This position was reiterated at the joint Arab-Islamic summit in Riyadh last November, when the region’s leaders called for the launch of “a genuine and serious political process to achieve permanent and comprehensive peace, in accordance with the recognized international references.” And at the Arab League Summit in Bahrain this month, member states expressed their support for the Palestinian Authority’s call to “take irreversible steps to implement the two-state solution in accordance with the Arab Peace Initiative and the resolutions of international legitimacy.”

Martin Indyk, a former US ambassador to Israel, last week expressed dismay that the Israeli government had “rejected a full-fledged offer of peace from Saudi Arabia,” which he viewed as a significant development considering Saudi Arabia’s position as “the leader of the Arab and Muslim worlds.” He added in a post on X: “Wake up Israel! Your government is leading you into ever greater isolation and ruin.”

Indyk is right. He should add that Israel has become a moral and security burden for the US and its Western allies. It has lost its deterrence; after more than seven months of its war on Gaza, it is unable to declare victory. It is incapable of protecting its northern borders and it needed the US, the UK and France for protection last month during its first direct confrontation with Iran.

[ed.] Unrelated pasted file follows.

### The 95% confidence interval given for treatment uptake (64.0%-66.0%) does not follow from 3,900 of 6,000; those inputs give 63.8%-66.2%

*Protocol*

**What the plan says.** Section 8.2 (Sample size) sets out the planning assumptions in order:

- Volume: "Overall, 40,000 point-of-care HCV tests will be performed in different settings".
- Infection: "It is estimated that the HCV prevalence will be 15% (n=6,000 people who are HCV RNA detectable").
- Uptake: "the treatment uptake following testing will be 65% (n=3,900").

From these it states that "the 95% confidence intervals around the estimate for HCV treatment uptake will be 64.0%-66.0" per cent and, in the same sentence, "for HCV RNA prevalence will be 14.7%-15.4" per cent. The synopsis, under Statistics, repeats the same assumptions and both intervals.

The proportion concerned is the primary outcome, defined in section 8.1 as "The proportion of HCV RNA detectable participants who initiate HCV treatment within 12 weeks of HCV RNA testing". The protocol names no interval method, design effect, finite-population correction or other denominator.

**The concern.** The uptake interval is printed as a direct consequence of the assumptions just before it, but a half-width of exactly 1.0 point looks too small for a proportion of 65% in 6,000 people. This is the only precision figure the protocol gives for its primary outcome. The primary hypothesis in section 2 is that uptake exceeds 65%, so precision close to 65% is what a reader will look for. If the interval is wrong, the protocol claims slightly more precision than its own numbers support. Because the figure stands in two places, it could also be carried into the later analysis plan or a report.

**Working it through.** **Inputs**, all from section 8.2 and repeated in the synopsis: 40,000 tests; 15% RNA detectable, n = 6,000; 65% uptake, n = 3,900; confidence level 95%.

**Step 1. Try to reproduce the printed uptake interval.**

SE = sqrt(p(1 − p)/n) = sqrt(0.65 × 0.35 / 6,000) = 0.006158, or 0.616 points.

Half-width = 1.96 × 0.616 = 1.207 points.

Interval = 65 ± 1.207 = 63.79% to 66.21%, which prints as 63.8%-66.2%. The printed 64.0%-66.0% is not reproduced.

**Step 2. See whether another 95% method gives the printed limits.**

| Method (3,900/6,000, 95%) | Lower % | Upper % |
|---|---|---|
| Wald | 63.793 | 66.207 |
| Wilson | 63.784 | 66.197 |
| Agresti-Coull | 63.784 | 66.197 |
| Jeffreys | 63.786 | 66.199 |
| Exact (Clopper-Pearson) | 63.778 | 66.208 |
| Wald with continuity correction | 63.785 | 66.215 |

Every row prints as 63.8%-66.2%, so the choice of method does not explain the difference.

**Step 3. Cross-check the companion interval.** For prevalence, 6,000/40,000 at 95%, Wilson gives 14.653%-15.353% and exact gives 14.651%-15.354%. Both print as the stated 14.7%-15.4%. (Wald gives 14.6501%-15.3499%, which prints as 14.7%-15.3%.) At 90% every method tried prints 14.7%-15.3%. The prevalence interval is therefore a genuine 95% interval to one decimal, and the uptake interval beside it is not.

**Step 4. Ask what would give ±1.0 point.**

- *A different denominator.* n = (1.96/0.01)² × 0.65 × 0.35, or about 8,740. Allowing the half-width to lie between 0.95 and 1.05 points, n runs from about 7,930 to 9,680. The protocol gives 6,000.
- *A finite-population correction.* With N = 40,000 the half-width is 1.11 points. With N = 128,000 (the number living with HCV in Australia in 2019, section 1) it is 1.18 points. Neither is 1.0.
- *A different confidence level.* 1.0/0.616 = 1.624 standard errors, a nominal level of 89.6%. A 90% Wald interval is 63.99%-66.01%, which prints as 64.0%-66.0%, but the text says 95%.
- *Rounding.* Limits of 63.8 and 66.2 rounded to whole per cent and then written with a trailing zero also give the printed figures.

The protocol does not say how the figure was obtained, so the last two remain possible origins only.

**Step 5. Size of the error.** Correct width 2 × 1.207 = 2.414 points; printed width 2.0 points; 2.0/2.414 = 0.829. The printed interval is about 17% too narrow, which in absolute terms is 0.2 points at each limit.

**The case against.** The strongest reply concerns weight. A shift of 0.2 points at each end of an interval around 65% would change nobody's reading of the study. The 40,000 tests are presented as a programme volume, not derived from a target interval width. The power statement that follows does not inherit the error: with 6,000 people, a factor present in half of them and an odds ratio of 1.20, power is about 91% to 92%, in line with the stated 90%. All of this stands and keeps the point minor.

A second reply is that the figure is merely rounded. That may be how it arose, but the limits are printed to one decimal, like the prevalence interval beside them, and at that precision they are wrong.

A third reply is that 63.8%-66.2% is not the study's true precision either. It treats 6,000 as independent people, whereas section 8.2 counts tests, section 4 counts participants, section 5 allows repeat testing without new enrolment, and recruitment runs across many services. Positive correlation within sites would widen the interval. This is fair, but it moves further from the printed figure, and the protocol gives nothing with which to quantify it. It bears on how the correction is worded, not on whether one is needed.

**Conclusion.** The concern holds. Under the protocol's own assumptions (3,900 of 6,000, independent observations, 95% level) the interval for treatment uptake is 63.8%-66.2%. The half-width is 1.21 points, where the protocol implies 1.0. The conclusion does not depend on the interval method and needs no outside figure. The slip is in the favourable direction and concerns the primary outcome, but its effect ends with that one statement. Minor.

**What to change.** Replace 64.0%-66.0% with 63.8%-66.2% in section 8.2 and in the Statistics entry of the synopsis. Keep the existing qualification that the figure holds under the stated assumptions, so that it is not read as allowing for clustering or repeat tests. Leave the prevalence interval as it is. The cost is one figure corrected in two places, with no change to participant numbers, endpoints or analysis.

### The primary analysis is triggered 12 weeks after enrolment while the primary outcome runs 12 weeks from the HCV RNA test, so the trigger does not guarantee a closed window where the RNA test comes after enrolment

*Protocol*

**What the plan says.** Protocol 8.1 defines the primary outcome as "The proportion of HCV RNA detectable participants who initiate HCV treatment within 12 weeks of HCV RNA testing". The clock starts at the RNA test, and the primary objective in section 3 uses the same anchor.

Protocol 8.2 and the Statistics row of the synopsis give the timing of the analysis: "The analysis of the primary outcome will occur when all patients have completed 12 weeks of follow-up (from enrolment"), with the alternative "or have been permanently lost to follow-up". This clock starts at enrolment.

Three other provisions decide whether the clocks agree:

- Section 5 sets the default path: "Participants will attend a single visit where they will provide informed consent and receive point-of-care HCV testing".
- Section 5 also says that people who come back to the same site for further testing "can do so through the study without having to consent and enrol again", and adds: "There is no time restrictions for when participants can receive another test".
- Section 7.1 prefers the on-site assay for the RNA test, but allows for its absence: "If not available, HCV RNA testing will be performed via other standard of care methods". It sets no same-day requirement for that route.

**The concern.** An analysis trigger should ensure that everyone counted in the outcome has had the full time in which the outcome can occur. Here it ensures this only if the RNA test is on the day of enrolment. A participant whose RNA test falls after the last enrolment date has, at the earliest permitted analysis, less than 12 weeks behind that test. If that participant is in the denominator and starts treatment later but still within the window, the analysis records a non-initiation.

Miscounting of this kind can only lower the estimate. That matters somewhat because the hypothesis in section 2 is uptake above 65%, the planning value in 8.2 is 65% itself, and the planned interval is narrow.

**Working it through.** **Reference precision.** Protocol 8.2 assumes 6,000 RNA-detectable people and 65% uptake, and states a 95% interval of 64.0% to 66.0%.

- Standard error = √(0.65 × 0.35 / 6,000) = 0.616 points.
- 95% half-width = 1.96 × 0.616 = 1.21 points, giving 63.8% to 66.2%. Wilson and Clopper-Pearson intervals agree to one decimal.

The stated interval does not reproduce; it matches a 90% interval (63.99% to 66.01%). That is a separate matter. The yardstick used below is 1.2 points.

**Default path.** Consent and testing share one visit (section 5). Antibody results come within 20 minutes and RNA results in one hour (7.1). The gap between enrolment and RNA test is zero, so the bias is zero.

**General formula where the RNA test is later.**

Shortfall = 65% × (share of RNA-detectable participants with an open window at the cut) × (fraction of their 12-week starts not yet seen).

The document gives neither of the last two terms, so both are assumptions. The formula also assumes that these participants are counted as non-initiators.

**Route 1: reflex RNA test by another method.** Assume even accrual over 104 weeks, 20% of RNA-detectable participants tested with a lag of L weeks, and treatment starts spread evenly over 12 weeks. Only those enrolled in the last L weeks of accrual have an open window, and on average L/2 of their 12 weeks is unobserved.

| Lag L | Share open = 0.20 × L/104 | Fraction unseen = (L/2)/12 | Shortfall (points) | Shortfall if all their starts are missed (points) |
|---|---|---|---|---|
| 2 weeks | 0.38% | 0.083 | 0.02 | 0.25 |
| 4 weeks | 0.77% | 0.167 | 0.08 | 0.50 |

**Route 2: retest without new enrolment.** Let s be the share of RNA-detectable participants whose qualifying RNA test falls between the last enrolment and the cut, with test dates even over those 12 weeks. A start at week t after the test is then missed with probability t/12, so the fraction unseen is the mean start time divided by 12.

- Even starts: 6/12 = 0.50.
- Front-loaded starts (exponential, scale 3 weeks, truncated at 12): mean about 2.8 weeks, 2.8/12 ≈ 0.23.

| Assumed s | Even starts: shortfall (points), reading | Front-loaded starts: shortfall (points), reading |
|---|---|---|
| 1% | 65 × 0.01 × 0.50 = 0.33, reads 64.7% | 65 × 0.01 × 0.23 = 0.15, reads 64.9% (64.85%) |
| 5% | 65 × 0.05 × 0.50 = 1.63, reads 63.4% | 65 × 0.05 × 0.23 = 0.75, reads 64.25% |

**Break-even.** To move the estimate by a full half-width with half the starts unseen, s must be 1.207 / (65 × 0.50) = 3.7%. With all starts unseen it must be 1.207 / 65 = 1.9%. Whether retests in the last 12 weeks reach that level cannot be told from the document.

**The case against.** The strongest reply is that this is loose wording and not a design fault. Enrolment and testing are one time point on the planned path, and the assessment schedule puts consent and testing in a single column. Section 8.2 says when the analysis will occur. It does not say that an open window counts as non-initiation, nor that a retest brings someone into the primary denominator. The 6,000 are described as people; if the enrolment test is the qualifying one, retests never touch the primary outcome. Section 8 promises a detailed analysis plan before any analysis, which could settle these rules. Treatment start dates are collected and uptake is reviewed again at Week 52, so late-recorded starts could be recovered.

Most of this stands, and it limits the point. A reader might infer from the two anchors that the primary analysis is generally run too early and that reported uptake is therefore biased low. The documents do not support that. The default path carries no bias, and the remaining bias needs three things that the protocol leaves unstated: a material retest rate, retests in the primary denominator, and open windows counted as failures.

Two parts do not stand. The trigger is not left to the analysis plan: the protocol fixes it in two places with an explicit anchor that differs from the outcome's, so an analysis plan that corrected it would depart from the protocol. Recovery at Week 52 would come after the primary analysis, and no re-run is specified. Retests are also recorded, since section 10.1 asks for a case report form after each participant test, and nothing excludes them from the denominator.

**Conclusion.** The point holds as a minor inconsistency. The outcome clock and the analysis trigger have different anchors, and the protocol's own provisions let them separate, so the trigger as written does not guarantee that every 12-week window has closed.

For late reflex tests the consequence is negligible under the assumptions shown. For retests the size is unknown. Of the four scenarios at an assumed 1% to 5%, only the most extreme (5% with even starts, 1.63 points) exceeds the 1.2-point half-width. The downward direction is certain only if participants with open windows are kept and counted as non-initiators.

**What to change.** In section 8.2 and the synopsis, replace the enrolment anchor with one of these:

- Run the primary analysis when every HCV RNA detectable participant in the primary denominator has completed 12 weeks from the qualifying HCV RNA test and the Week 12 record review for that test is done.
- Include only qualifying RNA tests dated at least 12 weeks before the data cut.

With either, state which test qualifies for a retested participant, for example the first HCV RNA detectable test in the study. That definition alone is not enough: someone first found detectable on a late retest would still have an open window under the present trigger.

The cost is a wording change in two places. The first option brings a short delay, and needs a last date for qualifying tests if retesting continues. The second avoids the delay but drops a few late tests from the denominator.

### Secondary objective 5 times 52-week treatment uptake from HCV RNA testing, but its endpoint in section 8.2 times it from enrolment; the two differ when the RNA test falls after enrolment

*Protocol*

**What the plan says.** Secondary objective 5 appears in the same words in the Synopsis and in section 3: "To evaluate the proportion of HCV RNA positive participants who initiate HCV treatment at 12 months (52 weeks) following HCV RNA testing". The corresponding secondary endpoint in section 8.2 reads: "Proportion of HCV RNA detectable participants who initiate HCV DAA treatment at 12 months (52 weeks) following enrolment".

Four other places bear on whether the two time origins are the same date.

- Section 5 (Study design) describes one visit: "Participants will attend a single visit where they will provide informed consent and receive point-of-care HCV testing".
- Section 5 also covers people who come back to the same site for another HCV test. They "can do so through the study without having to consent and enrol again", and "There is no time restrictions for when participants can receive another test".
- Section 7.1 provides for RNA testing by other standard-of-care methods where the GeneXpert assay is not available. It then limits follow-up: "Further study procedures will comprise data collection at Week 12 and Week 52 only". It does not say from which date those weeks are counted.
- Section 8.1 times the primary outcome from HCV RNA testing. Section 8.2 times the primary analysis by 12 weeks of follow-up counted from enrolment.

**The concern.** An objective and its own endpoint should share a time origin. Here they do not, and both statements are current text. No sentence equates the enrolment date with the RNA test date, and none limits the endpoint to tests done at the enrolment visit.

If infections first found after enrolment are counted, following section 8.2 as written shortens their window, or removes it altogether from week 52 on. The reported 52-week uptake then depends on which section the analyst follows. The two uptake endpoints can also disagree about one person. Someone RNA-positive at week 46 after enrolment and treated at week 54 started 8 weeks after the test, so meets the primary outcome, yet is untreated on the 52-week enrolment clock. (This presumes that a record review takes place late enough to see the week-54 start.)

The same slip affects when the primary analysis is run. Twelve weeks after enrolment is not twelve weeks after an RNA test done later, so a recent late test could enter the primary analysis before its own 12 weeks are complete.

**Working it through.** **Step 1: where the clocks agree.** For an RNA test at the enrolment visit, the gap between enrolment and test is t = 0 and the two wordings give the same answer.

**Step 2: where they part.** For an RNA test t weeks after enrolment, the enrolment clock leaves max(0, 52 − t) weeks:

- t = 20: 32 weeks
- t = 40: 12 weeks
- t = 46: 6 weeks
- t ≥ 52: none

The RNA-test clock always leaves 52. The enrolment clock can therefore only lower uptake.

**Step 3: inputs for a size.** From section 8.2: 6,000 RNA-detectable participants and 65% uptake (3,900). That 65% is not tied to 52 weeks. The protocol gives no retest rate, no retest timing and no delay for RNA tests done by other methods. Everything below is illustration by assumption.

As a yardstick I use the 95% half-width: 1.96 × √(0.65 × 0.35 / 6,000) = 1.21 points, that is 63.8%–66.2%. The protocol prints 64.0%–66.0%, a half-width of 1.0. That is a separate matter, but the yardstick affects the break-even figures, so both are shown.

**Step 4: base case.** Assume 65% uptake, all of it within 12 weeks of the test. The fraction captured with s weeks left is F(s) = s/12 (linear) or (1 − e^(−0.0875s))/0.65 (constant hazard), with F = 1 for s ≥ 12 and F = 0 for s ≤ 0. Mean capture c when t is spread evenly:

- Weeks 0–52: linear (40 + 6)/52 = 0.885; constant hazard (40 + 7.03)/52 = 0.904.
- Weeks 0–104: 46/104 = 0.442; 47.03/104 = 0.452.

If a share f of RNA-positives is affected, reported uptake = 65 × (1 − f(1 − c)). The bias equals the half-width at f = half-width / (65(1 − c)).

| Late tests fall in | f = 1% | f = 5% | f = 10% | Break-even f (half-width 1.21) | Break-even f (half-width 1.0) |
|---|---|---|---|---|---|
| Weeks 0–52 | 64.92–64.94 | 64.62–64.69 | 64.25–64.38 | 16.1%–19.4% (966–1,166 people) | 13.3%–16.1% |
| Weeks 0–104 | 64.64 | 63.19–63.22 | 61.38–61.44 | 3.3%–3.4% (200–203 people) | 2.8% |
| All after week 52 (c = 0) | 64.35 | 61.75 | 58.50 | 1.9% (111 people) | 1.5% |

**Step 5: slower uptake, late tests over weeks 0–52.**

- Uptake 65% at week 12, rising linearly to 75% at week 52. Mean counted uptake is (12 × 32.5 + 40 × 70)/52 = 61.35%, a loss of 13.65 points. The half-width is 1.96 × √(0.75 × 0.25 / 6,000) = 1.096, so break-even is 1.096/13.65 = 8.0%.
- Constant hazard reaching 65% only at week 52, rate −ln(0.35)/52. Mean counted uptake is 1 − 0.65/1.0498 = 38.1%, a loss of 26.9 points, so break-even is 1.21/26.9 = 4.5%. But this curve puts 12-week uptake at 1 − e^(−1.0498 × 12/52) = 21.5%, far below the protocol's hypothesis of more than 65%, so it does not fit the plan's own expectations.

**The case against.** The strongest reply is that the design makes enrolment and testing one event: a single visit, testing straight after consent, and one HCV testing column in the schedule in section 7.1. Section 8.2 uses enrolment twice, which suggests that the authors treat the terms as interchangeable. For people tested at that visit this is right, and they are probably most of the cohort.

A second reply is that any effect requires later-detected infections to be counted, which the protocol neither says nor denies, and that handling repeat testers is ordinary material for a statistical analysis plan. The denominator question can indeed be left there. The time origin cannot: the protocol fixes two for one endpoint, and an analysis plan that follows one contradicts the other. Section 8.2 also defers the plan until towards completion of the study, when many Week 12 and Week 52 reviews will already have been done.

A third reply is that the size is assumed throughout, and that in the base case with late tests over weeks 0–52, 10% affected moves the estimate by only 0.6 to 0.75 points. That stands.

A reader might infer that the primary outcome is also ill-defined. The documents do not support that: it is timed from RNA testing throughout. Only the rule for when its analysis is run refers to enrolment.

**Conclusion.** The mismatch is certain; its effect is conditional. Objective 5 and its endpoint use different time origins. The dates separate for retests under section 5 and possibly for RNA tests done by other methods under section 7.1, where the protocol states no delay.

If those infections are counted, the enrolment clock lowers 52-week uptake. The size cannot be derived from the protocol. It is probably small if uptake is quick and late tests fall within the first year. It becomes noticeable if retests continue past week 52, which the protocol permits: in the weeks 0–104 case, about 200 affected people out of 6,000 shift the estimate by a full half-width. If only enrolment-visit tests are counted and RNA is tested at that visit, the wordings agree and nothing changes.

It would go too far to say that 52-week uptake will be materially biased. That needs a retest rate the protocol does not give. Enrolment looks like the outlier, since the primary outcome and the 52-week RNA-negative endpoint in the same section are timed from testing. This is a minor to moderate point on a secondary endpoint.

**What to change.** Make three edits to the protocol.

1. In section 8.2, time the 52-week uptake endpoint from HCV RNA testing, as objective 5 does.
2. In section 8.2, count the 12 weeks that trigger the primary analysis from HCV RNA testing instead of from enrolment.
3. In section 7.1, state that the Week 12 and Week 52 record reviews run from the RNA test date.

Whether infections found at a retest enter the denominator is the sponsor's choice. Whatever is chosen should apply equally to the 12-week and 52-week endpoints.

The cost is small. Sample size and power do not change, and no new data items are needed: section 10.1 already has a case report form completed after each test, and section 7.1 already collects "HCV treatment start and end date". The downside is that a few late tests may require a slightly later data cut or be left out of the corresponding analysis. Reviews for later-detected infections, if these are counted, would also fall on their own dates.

Israel has been accused of carrying out a genocide and the International Criminal Court will most likely issue arrest warrants for its leaders on charges of committing war crimes and crimes against humanity. On the other hand, the Palestinians are gaining the hearts and minds of people worldwide and more countries are recognizing their right to an independent state.

Israel is no longer in a position to turn its back on the Kingdom’s call for genuine peace based on the principles laid out in the 2002 Arab Peace initiative. Yet, the extremist government that rules Israel is still refusing to acknowledge the new realities that make it impossible to achieve peace during the first term of the Biden administration.

Dr. Turki Faisal Al-Rasheed is an adjunct professor at the University of Arizona, College of Agriculture and Life Sciences, Department of Biosystems Engineering. He is the author of “Agricultural Development Strategies: The Saudi Experience.”